Nurses must document, or record in writing format, the data they collect at each stage of the evaluation. This enables data to be utilized to (1) identify the patient’s clinical status and make appropriate treatment decisions, and (2) disseminate among the many experts engaged in the patient’s care.

Data can be captured in a variety of methods, which vary depending on the clinical situation and the organization. Documentation necessary, regardless of how data is recorded:

  • Be complete, accurate, concise, legible, and free from bias.
  • Record facts, without the use of non-committal language.
  • Be written contemporaneously, or as close to the time of collection as possible.
  • Include the name, signature, and designation of the nurse who created it.
  • Be unaltered; if errors are made, these must be struck through with one line and initialed.
  • Be kept securely, and in a way that protects the patient’s right to confidentiality.
  • Avoid using acronyms, abbreviations, jargon, and archaic terms.
  • Use short sentences and simple words.
  • Involve the patient and their significant others, and use language they understand.

“records must provide a detailed account of the assessment made, the care planned and given, and actions taken, including information shared with other health professionals,” according to the National Health Service’s (NHS, 2010: p. 2) CG2 – Record Keeping Guidelines.

It is a legal, ethical, and professional duty for nurses to create and maintain relevant documentation. The sort of examination and care that patients get is documented in their medical records. They’re also crucial clinical tools for ensuring continuity of treatment and making informed decisions.

Conclusion

This article has given you a general overview of health observation and evaluation. It started with a general summary of health observation and evaluation. The procedures for completing a head-to-toe evaluation, which includes a primary and secondary survey to gather data from a patient in an accurate, thorough, and systematic manner, have been outlined. Finally, this chapter discussed how to properly document (or record) data gathered during health observation and evaluation.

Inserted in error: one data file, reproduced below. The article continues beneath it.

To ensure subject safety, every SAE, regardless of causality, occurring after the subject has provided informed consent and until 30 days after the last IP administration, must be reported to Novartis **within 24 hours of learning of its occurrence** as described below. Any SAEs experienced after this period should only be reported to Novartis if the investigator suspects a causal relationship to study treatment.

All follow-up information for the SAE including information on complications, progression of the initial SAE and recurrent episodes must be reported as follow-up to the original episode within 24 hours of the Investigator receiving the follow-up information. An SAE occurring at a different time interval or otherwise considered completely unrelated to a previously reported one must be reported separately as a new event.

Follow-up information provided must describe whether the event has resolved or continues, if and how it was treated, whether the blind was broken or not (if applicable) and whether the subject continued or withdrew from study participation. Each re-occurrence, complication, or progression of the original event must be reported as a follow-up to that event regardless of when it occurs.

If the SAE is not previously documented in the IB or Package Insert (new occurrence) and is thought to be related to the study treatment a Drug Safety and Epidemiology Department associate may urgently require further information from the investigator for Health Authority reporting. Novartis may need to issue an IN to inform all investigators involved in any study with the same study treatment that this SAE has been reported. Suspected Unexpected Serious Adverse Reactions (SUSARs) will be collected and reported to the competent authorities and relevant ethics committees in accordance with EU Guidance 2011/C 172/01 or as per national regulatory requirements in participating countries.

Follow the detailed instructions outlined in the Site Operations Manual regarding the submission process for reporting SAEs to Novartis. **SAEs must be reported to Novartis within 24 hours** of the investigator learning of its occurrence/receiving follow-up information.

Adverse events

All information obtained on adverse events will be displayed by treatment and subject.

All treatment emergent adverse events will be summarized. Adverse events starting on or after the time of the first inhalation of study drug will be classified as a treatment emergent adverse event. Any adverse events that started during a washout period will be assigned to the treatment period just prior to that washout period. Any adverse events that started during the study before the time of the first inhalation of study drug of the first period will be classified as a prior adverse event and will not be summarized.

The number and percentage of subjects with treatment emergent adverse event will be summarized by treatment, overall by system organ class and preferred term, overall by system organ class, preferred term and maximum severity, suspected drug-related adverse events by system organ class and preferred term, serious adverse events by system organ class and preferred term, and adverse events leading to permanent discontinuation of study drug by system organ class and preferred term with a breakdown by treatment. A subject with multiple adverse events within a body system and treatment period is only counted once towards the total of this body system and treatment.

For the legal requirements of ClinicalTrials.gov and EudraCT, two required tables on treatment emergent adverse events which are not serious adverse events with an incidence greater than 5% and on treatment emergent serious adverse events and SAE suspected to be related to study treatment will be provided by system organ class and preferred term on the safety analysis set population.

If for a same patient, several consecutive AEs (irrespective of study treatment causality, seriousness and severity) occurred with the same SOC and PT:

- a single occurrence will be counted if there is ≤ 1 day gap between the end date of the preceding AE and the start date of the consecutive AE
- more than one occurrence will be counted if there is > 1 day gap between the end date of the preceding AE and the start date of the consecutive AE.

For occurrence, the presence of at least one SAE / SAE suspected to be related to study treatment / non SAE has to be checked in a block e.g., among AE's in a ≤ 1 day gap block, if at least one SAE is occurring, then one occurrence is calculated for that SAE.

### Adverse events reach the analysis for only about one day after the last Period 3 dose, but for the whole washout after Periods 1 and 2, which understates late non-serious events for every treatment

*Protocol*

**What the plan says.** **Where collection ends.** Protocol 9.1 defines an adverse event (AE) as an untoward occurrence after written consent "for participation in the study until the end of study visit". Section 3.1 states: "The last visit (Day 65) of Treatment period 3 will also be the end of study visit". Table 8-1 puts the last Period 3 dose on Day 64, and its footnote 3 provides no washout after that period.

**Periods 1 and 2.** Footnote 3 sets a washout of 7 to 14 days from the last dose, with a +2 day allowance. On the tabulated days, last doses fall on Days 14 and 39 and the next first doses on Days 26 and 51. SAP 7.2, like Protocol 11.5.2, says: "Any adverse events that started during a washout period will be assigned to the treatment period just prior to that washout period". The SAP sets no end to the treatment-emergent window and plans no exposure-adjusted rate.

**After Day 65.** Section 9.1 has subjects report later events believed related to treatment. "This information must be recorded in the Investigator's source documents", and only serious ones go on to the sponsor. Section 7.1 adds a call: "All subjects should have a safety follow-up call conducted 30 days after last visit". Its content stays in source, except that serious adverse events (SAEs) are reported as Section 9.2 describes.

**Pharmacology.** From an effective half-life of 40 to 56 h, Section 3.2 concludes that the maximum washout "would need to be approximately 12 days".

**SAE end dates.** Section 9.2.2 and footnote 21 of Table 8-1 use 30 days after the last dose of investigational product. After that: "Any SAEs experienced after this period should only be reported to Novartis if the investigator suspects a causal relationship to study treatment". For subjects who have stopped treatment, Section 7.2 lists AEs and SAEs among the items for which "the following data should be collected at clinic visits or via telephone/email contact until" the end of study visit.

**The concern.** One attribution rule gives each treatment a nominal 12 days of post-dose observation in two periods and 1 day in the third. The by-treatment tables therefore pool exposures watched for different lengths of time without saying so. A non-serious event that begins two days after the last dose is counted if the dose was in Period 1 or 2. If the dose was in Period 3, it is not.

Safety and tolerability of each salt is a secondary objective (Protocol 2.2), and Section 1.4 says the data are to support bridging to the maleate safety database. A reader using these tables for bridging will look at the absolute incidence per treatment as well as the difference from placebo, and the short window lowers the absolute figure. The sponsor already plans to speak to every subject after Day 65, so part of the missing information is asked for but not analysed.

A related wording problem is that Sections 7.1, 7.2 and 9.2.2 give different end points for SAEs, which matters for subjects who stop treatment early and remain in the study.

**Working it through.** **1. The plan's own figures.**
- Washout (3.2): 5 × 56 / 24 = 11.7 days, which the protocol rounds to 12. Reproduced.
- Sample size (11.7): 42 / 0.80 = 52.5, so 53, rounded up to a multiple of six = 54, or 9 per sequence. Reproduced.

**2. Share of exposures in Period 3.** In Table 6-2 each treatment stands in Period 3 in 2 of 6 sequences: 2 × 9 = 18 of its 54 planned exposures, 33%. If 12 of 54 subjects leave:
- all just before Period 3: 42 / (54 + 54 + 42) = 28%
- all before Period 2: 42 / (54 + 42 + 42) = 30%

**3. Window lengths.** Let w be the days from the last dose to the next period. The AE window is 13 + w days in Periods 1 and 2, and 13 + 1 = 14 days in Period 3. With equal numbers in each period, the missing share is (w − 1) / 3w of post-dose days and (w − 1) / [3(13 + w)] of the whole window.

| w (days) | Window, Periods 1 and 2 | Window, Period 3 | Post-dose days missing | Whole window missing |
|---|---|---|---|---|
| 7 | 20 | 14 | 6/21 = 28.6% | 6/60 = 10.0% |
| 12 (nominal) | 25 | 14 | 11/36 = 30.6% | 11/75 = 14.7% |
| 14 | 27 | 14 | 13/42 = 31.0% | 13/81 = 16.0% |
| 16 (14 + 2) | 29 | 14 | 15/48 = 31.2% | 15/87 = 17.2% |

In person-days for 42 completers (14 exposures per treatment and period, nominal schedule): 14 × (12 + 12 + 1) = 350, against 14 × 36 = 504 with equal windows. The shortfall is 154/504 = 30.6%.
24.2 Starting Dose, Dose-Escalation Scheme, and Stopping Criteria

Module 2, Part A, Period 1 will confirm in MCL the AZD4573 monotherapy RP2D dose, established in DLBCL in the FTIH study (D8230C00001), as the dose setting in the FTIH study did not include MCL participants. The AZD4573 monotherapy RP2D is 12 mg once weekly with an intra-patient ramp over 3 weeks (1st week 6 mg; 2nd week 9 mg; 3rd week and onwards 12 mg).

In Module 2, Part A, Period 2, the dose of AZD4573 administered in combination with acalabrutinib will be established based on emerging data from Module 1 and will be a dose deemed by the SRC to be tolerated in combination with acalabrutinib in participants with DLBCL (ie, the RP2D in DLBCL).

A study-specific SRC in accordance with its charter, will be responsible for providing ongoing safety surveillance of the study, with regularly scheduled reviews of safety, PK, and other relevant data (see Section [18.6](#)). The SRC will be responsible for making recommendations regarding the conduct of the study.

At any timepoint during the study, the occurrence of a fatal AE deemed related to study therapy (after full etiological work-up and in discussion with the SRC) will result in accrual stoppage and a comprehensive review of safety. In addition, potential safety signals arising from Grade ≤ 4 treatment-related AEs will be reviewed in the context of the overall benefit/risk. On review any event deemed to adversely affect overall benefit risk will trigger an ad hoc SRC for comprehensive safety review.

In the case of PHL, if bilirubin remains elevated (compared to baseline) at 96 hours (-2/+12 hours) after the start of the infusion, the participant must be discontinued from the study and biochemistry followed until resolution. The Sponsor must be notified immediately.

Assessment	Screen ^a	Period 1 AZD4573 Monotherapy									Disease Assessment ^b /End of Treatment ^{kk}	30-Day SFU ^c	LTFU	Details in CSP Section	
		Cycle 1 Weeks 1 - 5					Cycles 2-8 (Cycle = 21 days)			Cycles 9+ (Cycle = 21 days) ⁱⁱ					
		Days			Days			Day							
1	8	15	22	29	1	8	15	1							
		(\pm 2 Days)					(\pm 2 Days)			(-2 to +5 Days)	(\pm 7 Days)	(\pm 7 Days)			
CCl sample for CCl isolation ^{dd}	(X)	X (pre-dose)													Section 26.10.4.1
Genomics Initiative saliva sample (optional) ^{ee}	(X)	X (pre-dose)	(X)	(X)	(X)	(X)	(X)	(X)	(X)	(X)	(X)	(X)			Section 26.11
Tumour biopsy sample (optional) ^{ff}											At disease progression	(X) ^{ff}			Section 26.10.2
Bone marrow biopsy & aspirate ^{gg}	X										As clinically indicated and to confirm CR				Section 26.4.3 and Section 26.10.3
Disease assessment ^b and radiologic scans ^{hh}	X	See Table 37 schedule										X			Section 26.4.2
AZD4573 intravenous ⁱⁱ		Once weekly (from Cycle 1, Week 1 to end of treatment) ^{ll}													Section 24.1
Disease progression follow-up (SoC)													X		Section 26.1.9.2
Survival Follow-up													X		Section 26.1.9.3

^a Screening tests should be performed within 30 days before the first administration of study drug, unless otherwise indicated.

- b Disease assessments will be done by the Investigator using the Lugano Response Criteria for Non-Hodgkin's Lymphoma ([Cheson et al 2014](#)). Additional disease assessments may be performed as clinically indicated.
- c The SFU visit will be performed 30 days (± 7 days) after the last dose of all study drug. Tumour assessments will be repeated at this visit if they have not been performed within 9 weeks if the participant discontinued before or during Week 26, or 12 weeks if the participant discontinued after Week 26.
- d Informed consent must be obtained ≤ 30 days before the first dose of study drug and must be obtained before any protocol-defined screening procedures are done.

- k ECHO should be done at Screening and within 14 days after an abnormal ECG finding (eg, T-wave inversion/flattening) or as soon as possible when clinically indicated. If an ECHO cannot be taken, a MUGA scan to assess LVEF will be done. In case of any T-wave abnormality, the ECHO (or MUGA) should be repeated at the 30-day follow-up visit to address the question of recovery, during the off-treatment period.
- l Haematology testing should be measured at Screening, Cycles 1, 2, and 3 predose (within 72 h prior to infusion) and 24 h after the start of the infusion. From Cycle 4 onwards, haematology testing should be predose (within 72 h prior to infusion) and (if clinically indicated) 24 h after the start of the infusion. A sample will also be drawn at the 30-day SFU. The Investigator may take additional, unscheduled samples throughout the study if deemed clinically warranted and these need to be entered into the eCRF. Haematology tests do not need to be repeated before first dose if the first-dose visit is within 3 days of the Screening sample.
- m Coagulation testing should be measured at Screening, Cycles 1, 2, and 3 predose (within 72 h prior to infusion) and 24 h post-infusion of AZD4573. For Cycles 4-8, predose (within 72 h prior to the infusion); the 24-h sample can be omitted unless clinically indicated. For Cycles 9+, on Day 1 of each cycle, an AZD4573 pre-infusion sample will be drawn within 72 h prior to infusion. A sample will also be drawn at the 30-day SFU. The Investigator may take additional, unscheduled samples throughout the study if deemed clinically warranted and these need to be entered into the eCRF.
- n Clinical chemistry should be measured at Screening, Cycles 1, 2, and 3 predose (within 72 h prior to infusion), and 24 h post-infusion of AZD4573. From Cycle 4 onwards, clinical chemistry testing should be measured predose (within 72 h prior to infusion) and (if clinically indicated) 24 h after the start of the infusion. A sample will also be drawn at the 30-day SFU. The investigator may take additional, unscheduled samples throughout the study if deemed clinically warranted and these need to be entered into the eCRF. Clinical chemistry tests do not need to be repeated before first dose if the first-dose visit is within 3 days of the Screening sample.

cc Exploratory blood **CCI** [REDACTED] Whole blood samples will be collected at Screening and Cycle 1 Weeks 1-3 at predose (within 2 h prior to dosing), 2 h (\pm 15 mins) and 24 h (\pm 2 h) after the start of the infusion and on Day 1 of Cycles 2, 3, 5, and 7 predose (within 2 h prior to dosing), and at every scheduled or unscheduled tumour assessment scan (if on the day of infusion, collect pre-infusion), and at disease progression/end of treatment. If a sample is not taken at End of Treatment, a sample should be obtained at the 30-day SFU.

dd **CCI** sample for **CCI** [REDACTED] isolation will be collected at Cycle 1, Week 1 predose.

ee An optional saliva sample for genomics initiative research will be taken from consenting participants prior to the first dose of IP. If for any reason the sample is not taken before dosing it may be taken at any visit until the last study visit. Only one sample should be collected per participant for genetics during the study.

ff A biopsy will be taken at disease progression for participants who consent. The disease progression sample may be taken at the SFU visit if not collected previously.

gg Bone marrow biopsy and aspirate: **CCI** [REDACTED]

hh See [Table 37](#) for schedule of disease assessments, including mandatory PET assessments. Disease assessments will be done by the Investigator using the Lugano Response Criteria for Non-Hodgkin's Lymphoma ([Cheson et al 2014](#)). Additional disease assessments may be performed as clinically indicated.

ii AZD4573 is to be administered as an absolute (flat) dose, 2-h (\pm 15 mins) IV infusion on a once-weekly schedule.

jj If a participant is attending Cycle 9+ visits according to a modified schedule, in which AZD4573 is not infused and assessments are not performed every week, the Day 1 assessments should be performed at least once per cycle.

Frequently Asked Questions (FAQs)

1. What is health observation and assessment?

Introduction to Health Observation and Assessment
Steps of Health Assessment

A systematic procedure of collecting data about a patient is called health observation and assessment. This data is utilized to offer information on the patient’s state and to guide the proper care for that patient.

2. What are the types of assessment in nursing?

  • A complete health history and physical examination of a client: performed in order to determine all of the person’s health care concerns and needs. Usually done at the time of admission.
  • Problem-based/ focused health assessment: Collecting data relevant to a specific complaint in a problem-based or targeted health examination: Outpatient settings are common.
  • Rapid assessment: gathering information in order to give rapid, life-saving assistance to a patient. Frequently used in emergency situations.
  • Episodic/follow-up assessment: A nurse conducting an episodic or follow-up evaluation on a patient to collect data on a previously diagnosed condition. By evaluating changes in the patient’s health, the purpose is to evaluate how the patient has reacted to care.
  • Screening assessment: Data is collected with the goal of detecting the existence of a certain illness during a screening evaluation.

3. Why is culture important in health assessment?

A person’s culture encompasses more than just their ethnic heritage; it also encompasses how they live in and see the world. People that share a culture have similar values, beliefs, and attitudes on a variety of subjects, including health. Nurses must provide effective care to persons whose health practices, values, beliefs, and attitudes differ greatly from their own.

4. How do you perform a head-to-toe assessment?

This section introduces the concept of a ‘head-to-toe assessment,’ a physical examination that allows a nurse to examine a client from head to toe in a systematic and complete manner. Nurses analyze each bodily system in turn during a head-to-toe examination to generate a thorough overall grasp of the patient’s condition.

Introduction to Health Observation and Assessment